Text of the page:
Detective Comics #1046 review

Tamaki’s run definitely has had some cool issues/moments, but the overall quality has been inconsistent. For every solid issue, we seem to be getting one where it almost feels like Tamaki’s just kind of winging it. I think Detective Comics #1046 is a good example. Let’s have a look.

Par for the course, Tamaki once more opens up the comic with random Gothamites saying random words about random things that they encounter in the city. Seriously, I can’t stress enough how this device is being underused by the writer! The Gothamites can provide some insightful commentary about how they think about certain events that took place or even about Batman, but I can’t recall one instance where this actually happened. It remains a big missed opportunity. In this issue specifically it’s even worse than before, because now we have Oracle and Stephanie repeating exactly what these random Gothamites just talked about. I think it would have been better to just start the story with Oracle and Stephanie and go from there.

But that’s not this issue’s only problem. I find the dialogue to be rather bland and at times boring because it can get cold and factual. We get forced jokes that don’t work (at least not for me); there’s hardly any life/personality to most of the dialogue (safe for Deb Donovan, her lines tend to be well-written); and at times it feels like characters are saying things for the sake of saying things. There’s also a moment where Stephanie is trying to help someone who got stabbed in the leg, and the victim asks her if he should pull out the object he was stabbed with or leave it until he gets to the hospital. Stephanie replies, in a joking manner, that she can never remember that kind of stuff. You’d think that these Bat vigilantes would have gone through some basic field medical training now that they’re all working together, but apparently forced comedy is preferred to making our heroes look cool and competent nowadays.

My final critique about the writing for today is that this entire issue feels very scatterbrain. There is a lot going on, but nothing really gets fleshed out or goes anywhere at all. This comic is trying to be a superhero comic, a mystery, a setup for “Shadows of the Bat,” a character drama, and a kind of team book all at once, but as it’s not committing to any of these concepts, all of it falls flat. For example, a scene that shows us Nakano at his house, dealing with family drama, could be interesting, except the writer does exactly nothing with it beyond a very brief introduction. Another example is that this issue starts with a villain that—for no specific reason—has killed a whole bunch of people and now she has to be stopped, but this plot beat gets interrupted and cut short because there has to be time for Batwoman and Oracle to dig into a mystery, which also doesn’t get off the ground. It’s like we’re constantly being thrown into different stories and none of them speak to each other or run parallel. There’s too much going on and there are too few pages and, honestly, I don’t feel like I learned anything new here that I think is going to be super relevant for “Shadows of the Bat,” either.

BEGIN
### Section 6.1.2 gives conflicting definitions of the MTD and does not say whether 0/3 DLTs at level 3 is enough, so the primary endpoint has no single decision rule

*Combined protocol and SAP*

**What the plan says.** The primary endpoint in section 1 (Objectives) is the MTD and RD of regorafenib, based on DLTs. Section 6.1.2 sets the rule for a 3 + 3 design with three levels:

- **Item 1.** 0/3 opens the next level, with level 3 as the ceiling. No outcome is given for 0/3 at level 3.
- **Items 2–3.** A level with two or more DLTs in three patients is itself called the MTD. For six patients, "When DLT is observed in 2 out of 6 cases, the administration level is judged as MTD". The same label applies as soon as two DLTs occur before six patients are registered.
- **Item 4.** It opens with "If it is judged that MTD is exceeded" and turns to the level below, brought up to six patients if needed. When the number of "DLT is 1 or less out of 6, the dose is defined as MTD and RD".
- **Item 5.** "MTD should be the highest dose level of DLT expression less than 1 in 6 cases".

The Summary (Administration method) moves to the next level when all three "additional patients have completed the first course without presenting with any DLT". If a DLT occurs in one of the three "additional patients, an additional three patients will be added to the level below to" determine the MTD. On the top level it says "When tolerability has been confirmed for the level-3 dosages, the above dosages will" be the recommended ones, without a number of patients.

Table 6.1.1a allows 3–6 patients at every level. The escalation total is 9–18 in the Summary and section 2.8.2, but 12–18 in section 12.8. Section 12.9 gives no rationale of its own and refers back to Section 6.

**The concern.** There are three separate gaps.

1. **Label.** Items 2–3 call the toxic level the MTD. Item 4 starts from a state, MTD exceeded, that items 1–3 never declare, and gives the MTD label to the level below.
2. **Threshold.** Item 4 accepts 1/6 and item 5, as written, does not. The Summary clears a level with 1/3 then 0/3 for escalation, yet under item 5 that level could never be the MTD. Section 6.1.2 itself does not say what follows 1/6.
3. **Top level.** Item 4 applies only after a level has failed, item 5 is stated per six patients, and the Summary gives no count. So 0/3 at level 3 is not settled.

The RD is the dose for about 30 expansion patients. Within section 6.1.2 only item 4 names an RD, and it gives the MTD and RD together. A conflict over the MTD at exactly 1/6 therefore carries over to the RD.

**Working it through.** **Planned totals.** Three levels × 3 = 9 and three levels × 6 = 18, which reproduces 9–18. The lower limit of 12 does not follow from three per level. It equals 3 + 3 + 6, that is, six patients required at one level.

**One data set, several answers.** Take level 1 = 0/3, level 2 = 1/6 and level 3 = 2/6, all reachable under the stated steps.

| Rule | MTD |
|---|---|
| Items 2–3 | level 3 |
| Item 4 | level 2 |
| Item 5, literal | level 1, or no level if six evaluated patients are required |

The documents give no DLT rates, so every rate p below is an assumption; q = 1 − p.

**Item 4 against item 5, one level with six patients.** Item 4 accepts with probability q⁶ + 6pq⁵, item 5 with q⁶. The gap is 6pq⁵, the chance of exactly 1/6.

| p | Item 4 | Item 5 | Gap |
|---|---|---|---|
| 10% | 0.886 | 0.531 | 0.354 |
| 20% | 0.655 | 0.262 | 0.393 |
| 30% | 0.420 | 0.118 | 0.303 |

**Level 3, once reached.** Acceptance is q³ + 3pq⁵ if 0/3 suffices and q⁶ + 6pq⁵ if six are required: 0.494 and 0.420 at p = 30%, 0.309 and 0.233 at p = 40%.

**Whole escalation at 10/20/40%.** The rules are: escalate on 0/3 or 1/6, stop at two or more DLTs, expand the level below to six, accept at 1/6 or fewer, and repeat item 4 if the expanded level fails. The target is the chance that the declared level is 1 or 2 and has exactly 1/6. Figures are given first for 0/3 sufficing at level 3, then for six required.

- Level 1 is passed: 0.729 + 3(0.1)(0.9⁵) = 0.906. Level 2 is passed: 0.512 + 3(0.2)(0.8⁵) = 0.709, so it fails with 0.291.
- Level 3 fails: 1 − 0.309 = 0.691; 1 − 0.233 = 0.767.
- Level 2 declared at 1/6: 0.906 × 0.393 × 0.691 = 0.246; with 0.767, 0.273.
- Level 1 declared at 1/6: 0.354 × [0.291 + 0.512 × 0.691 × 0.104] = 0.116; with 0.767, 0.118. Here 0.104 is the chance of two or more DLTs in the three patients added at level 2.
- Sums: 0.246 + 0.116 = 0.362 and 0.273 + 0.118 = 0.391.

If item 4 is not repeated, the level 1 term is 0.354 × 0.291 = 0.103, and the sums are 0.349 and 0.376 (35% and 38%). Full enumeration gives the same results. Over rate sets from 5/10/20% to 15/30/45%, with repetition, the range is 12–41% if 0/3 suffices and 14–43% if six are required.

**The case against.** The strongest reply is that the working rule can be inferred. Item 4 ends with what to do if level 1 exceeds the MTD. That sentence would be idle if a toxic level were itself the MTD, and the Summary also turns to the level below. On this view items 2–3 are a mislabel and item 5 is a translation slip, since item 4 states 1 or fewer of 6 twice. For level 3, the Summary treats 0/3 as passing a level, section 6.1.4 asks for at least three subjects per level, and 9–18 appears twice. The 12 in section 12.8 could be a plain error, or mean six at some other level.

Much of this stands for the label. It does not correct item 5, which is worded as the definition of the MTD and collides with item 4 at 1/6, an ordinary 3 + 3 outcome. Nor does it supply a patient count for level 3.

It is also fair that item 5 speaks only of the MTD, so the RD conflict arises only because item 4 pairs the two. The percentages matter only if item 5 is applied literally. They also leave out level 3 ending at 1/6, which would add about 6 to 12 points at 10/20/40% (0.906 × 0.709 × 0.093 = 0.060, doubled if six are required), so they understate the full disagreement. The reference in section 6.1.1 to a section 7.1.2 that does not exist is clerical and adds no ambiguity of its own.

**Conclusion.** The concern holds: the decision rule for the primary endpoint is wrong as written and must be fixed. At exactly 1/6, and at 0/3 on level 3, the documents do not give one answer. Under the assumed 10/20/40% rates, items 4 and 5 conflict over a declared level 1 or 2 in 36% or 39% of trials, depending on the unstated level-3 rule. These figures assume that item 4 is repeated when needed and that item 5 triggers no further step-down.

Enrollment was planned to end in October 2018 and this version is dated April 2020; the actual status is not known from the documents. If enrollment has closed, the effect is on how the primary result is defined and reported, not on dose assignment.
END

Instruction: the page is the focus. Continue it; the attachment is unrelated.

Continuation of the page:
The art is good, though, but that’s kind of a given with Mora and Bellaire. I especially love a sequence early on in the book, where Stephanie has to try to catch this psycho-killer. There’s a great page during this sequence that depicts a red car. This image is sliced into three panels, and we see how Stephanie jumps over the car to avoid getting run over. The simplicity of the layout enhances the dynamic energy and it just looks damn cool, even if it’s probably a bit much for someone without any superpowers to pull off this feat.

However, I’m pretty sure that this is Mora’s last issue for this run. Yes, he’ll appear in Detective Comics #1050 alongside Mark Waid, but that is to promote their upcoming ongoing series Batman/Superman: World’s Finest, and I imagine Mora is going to be focusing on that book primarily. This could be a good jumping-off point for those who’ve been picking up this series purely for Mora’s art. It’s a good jumping-off point for everyone else as well, since “Shadows of the Bat” is going to be insanely expensive (over $60!), but more on that in next week’s review!

The backup, by Phillips and Lapham, isn’t doing it for me, either. I haven’t been really onboard with this story to begin with, but now, for its finale, it’s just rehashing ideas about Arkham Tower that we’ve already explored in the Detective Comics 2021 Annual and several other Batman titles. The art is serviceable, but nothing to write home about, either. Ultimately, this is yet another backup feature that ends up being nothing but an ad for another story. I’m getting really tired of this.

Recommended if…

  • You want Dan Mora’s full Detective Comics run—this seems to be his last issue.
  • You want to see lots of Bat Fam members in the same issue, drawn by Mora and Bellaire.

Overall: I don’t want to be this negative, but I can’t recommend this comic in good conscience. It’s trying too hard to be too many things at once and as a result nothing really works. This is another setup for “Shadows of the Bat” at best. At least you get to see many Bat Family members in one issue, though. That’s still pretty cool.

Score: 3.5/10

Disclaimer: DC Comics provided Batman News with an advance copy of this comic for the purpose of this review.